Nasscom forecasted a 21-24% revenue growth for IT industry till April 2009. This is valued at $50 billion. Not the expected 30% growth, which the industry saw for the past 3 years. I think the final figure would settle down at 20%. Satyam has fired 4500 employees and the same news is expected from other companies. BPO companies are going easy on the hiring part.
Reading this should you be worried? If you said yes then read on.
Infotech is eyeing a $40 billion dollar acquisition in Germany. Satyam has 20000 crores for acquisitions. Satyam and TCS have gained key contracts in Middle East and Europe. Satyam has also acquired land for new facilities in Pune and Vizag. TCS is zeroing on buying the BPO arm (Citigroup global services) of Citibank for $550 million. Symphony Technology Group (STG), the US-based strategic holding company founded by an Indian, plans to invest $900 million (around Rupees 4,230 crore) in acquisitions.
I guess everybody is following the Infosys-Axon-HCL triangular dance. Axon has agreed for a $441 million pound take over by HCL. Infosys, which wanted a SAP exposure through Axon, has to wait. May be HCL has paid a higher price for the company but it has gained key expertise and exposure to European market.
This is not limited to the biggies. Small and mid-sized IT companies are game too. Ahmedabad based iCall has set aside $50 million for a suitable buy. GlobalTech, which provides embedded IT solutions, is looking for suitable acquisitions. This is the Indian acquisition story so far. India is also expecting organic growth from the financial crisis.
US financial majors like Lehman Brothers and others have given a lot of pain to the Indian IT industry. It is estimated that Indian IT industry’s exposure to BFSI is anywhere between 33% to 50%. Given this statistic it is a lot of pain for the industry. But it has also brought cheer to a different vertical called Legal Process outsourcing (LPO). The companies, which filed bankruptcy, have to do a lot of legal work to bring the company down. It will cost a bomb to do that work in the US. Indian lawyers charge only a tenth of what their US counter-parts do. A new industry is born or seeking revival.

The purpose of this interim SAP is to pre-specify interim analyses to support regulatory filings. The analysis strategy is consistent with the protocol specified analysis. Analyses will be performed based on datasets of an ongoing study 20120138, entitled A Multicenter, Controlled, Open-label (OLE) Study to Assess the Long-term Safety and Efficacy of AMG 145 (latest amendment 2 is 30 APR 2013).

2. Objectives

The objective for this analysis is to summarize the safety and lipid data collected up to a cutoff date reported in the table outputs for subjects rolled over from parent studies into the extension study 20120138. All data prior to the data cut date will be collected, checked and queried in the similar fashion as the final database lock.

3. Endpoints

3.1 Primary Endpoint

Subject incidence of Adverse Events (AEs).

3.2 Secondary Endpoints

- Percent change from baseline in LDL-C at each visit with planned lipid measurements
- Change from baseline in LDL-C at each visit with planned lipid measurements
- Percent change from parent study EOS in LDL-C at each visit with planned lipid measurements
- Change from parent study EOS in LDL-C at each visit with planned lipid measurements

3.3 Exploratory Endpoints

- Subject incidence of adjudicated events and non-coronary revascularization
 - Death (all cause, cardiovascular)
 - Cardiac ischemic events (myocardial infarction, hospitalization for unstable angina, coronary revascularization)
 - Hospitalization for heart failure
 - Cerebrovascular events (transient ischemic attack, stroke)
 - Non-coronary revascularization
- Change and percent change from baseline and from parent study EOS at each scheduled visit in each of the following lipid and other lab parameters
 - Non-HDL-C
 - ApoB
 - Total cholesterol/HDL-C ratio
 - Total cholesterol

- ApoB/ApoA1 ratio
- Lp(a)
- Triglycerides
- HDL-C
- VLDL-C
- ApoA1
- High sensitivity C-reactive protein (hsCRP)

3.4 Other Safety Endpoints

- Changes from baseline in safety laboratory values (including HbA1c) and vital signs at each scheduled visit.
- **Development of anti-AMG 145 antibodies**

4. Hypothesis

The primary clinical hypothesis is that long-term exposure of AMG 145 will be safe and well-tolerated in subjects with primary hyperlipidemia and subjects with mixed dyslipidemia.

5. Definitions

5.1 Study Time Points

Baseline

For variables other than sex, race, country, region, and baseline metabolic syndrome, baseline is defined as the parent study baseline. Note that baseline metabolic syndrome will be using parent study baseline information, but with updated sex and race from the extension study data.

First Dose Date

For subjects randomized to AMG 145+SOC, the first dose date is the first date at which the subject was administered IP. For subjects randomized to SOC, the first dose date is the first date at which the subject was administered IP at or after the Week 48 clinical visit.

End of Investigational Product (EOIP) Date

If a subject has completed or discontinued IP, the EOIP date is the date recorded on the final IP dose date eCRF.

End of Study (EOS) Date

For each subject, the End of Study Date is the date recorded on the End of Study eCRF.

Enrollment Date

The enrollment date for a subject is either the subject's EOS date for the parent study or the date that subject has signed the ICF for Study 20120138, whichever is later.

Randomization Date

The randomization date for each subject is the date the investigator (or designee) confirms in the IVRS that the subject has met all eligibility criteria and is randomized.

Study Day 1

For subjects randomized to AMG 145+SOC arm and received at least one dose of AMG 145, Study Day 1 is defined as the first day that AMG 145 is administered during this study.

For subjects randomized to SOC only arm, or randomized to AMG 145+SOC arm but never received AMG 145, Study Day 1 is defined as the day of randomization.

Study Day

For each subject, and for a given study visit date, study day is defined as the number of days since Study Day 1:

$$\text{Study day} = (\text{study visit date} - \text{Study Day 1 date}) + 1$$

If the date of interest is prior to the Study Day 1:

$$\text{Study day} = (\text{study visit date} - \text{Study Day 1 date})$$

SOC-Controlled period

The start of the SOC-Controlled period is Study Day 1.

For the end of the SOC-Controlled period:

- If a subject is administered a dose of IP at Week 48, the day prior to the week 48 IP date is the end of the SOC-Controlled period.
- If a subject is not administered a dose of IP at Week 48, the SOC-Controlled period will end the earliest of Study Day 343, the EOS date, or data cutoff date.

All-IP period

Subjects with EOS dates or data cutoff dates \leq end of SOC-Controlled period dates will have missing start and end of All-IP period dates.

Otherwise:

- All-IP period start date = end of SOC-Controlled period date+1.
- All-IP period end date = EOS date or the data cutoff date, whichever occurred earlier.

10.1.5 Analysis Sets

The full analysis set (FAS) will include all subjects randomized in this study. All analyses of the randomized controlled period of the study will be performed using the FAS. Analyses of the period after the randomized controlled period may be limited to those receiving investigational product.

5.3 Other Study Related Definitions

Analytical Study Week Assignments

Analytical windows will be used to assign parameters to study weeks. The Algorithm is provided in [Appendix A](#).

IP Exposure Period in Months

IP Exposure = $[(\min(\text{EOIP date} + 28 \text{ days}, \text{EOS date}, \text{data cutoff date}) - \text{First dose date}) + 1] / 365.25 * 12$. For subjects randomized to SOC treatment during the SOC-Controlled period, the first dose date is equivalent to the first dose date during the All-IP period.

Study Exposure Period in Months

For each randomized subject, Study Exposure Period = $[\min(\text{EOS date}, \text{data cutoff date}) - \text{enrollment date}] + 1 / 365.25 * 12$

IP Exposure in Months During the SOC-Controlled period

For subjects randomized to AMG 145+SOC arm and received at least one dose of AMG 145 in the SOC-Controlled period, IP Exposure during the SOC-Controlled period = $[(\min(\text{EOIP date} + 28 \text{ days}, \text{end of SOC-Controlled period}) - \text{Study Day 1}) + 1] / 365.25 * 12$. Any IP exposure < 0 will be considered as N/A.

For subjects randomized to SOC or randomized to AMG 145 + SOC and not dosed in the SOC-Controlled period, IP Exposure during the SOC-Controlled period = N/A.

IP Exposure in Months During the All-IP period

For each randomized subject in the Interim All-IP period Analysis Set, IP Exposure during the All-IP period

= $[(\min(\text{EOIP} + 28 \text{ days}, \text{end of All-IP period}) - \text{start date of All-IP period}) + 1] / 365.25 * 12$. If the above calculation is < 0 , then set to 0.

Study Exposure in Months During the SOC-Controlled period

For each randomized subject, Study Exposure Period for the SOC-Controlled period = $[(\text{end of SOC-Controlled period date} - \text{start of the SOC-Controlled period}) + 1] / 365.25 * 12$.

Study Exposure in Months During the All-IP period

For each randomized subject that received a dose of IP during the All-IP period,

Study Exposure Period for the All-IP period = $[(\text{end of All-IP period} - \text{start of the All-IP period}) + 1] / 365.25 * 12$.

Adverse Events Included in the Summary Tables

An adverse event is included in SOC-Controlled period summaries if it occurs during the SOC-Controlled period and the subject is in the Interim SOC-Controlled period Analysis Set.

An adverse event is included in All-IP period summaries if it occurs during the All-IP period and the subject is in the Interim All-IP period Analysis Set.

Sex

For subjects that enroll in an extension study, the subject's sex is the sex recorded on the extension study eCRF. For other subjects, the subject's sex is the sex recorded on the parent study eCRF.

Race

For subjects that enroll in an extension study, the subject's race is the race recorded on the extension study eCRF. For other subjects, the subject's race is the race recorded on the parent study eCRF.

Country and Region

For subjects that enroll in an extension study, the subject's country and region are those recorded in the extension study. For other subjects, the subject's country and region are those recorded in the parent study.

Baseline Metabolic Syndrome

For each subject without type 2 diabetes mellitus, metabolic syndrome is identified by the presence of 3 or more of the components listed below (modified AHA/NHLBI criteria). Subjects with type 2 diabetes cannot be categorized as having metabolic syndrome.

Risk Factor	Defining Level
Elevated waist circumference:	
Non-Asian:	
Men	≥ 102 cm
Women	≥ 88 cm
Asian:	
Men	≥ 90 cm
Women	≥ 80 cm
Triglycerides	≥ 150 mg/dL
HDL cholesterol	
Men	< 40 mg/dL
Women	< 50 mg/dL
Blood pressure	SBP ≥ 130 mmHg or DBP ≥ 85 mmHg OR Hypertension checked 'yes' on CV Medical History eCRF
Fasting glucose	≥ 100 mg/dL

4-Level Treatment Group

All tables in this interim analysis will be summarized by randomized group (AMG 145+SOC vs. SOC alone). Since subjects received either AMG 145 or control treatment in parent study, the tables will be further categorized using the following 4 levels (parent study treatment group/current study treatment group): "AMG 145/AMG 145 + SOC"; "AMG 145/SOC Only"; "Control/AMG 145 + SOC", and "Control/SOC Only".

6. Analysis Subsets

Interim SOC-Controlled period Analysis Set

Next stop would be the regulation. The debacle of Enron and WorldCom in the US has led to a new regulation in terms of corporate governance. Sarbanes Oxley, which forces the companies to go through stiffer regulations, has made the companies go through a lot of work. It is only prudent for the US government to enforce some stiffer regulations for the financial companies and corporations in general. They should teach their organizations on how to use credit and oversee that. Many Indian BPO firms are already betting big on the new regulations, which are not even in talks.
The global accounting will see a sea change in their procedures. Indian BPO firms, which do the outsourcing work in the accounting vertical, are really optimistic about the new work they will be getting. India has the first mover advantage in terms of IT infrastructure and ecosystem. It would be hard for the west to look beyond India for outsourcing this kind of work.
If round one went to Tata for million dollar acquisitions round 2 will be going to Indian IT industry which is sitting on a pile of cash.
This looks like a tasty Indian khichidi just in for the Diwali time. The constituents to make the khichdi (accidental though) are as follows:
- Firing employees
- Falling stock prices
- Buying land
- Shopping companies
- Developing new verticals
- Bringing more business with the new acquisitions
- Keeping share holders happy
The khichdi took just 2 months. I think that is too much activity for any CEO. Our Indian IT CEO’s need a nice massage and a big break.